The adult male South Island robin is dark grey-black over the head, neck, mantle and upper chest; the flight feathers and tail are brownish-black, and the lower chest and belly white to yellowish white with a sharp demarcation between black and white on chest. Adult females are light to dark grey over the upper body. They further differ from males in the  white chest-belly area being smaller and not having such a distinct demarcation between grey and white feathering. Juveniles are similar to females, but often with a smaller or no white patch on the underparts. Adults of both sexes are able to expose a small white spot of feathers above the base of the beak during intraspecific and interspecific interactions.

Voice: South Island robins have four recognisable vocalisations. Fullsong is a series of phrases given loudly by males only, generally from a high perch. Robins can be heard giving fullsong year round, but particularly during the breeding season. It is used to indicate territorial occupancy and to attract a mate – bachelors spend much more time singing than paired males. Subsong is similar to fullsong but given at much less volume, is given by both sexes, and most frequently during the moult. The downscale is a series of very loud ‘chuck’ calls, descending in tone, and which start in rapid succession and finish slowly. The call lasts 3-4 seconds, is given by both sexes, and is most frequently heard during the non-breeding season (January-June). The fourth vocalisation type is the ‘chuck’, which is given as single notes (contact calls) or in rapid succession and loudly (as an alarm call) when a predator is nearby.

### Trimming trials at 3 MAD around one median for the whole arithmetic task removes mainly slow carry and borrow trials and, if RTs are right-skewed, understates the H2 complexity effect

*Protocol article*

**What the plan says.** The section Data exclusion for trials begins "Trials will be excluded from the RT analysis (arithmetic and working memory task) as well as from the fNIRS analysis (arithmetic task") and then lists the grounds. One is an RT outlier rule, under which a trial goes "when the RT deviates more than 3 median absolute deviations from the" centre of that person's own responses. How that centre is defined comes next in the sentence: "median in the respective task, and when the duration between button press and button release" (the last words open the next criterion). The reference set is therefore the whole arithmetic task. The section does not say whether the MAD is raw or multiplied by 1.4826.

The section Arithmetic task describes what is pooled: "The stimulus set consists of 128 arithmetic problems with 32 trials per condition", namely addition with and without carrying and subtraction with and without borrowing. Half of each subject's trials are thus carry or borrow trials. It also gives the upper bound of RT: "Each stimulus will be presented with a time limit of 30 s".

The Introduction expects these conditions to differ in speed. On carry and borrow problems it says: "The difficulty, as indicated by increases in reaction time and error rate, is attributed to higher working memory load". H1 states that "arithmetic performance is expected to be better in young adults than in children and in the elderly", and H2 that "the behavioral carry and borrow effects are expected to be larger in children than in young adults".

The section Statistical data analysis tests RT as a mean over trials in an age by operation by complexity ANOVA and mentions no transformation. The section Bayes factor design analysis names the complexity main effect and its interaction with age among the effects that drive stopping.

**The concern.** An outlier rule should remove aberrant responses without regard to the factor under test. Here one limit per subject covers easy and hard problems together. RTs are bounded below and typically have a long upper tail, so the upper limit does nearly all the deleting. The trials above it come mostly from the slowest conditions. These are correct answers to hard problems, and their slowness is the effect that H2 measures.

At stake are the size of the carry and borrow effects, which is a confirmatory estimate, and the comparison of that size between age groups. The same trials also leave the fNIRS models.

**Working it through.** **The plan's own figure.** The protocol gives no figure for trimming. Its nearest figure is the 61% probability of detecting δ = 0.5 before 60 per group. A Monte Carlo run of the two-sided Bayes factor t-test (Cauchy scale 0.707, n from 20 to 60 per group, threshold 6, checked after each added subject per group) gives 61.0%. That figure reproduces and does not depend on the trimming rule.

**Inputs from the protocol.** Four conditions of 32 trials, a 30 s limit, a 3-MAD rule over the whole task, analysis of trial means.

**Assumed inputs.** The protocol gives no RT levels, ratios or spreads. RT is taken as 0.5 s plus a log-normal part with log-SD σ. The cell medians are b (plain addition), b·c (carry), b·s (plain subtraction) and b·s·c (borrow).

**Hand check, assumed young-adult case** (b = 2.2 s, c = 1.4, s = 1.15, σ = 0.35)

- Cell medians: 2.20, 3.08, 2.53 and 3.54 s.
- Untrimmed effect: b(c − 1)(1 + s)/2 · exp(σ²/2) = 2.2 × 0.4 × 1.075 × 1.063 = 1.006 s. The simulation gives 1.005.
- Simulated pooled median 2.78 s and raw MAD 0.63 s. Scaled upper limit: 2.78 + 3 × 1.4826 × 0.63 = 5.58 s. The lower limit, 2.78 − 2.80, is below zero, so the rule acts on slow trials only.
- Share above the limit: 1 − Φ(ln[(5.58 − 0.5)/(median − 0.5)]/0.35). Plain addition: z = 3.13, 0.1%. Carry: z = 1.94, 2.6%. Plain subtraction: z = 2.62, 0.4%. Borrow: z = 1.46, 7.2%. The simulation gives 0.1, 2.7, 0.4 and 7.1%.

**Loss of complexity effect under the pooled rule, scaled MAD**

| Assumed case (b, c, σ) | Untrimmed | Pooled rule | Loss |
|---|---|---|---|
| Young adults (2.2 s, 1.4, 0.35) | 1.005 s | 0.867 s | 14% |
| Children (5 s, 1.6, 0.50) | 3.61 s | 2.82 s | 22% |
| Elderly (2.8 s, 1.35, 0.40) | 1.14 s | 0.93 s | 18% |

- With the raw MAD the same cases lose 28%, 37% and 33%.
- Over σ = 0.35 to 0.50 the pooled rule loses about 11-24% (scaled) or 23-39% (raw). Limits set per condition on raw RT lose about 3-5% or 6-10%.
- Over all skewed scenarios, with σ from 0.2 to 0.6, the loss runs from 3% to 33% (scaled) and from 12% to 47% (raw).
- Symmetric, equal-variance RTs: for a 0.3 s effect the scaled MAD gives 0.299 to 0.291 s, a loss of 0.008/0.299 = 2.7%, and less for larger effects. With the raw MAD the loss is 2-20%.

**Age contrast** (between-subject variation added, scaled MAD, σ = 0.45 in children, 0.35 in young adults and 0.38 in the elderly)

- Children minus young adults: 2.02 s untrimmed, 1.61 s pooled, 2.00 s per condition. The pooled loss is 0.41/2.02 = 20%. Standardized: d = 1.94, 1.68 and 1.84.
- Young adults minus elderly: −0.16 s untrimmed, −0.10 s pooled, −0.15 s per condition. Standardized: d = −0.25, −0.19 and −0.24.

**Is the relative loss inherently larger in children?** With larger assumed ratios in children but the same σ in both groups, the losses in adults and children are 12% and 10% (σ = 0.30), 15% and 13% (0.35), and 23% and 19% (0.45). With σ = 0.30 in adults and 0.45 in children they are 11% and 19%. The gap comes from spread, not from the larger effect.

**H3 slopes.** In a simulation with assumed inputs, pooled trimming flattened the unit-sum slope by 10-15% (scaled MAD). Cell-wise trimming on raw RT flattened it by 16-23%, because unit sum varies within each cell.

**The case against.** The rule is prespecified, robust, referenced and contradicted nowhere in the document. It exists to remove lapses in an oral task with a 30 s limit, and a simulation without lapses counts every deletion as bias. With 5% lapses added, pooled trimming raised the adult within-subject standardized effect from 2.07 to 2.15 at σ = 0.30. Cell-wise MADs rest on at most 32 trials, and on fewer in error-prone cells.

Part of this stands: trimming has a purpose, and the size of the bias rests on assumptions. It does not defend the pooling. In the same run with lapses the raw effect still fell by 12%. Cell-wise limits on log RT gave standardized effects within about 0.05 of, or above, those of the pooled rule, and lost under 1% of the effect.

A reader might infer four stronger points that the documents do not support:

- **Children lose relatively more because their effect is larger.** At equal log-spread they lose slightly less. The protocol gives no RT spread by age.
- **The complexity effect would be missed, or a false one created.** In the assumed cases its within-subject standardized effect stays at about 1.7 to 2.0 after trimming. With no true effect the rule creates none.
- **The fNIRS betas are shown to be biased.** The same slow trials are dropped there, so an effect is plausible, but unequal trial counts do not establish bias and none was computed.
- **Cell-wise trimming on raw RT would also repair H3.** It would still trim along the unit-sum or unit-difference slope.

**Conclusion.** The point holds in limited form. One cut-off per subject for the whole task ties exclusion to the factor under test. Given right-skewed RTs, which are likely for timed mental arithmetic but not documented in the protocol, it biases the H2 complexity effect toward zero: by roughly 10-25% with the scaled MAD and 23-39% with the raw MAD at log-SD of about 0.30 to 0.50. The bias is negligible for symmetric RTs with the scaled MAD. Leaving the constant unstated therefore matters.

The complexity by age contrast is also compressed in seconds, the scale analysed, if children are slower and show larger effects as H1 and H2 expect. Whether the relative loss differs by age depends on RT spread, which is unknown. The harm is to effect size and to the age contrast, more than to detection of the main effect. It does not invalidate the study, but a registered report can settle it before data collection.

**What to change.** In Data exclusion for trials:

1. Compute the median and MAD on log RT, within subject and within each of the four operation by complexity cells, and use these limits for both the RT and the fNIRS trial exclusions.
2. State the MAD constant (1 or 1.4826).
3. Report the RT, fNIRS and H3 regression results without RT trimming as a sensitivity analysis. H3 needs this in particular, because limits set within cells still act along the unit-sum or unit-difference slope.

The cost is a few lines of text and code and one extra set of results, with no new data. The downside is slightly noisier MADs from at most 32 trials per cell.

Similar species: there are no species that are similar to the robin in the South Island or Stewart Island. Robins are much larger and lack the white wing-bars of tomtits.